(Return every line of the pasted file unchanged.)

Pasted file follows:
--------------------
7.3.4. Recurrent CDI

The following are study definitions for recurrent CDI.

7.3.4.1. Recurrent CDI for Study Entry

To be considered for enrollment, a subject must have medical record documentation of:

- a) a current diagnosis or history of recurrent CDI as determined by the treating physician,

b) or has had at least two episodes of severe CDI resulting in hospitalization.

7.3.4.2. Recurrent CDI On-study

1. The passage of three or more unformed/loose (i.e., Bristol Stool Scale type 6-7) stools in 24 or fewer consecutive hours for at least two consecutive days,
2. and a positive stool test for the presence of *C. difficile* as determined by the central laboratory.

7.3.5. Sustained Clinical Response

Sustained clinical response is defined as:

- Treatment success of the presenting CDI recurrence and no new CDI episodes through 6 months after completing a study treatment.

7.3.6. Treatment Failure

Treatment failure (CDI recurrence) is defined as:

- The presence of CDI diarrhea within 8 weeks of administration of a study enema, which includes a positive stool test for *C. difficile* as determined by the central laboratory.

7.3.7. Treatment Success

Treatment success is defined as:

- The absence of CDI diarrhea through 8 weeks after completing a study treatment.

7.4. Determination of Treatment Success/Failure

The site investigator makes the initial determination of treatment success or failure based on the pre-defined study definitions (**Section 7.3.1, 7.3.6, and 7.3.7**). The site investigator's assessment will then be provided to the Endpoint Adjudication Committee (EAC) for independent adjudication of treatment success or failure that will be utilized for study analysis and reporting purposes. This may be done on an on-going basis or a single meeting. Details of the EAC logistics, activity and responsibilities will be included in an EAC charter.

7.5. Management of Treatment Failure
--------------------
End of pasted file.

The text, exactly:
7.3.4. Recurrent CDI

The following are study definitions for recurrent CDI.

7.3.4.1. Recurrent CDI for Study Entry

To be considered for enrollment, a subject must have medical record documentation of:

- a) a current diagnosis or history of recurrent CDI as determined by the treating physician,

b) or has had at least two episodes of severe CDI resulting in hospitalization.

7.3.4.2. Recurrent CDI On-study

1. The passage of three or more unformed/loose (i.e., Bristol Stool Scale type 6-7) stools in 24 or fewer consecutive hours for at least two consecutive days,
2. and a positive stool test for the presence of *C. difficile* as determined by the central laboratory.

7.3.5. Sustained Clinical Response

Sustained clinical response is defined as:

- Treatment success of the presenting CDI recurrence and no new CDI episodes through 6 months after completing a study treatment.

7.3.6. Treatment Failure

Treatment failure (CDI recurrence) is defined as:

- The presence of CDI diarrhea within 8 weeks of administration of a study enema, which includes a positive stool test for *C. difficile* as determined by the central laboratory.

7.3.7. Treatment Success

Treatment success is defined as:

- The absence of CDI diarrhea through 8 weeks after completing a study treatment.

7.4. Determination of Treatment Success/Failure

The site investigator makes the initial determination of treatment success or failure based on the pre-defined study definitions (**Section 7.3.1, 7.3.6, and 7.3.7**). The site investigator's assessment will then be provided to the Endpoint Adjudication Committee (EAC) for independent adjudication of treatment success or failure that will be utilized for study analysis and reporting purposes. This may be done on an on-going basis or a single meeting. Details of the EAC logistics, activity and responsibilities will be included in an EAC charter.

7.5. Management of Treatment Failure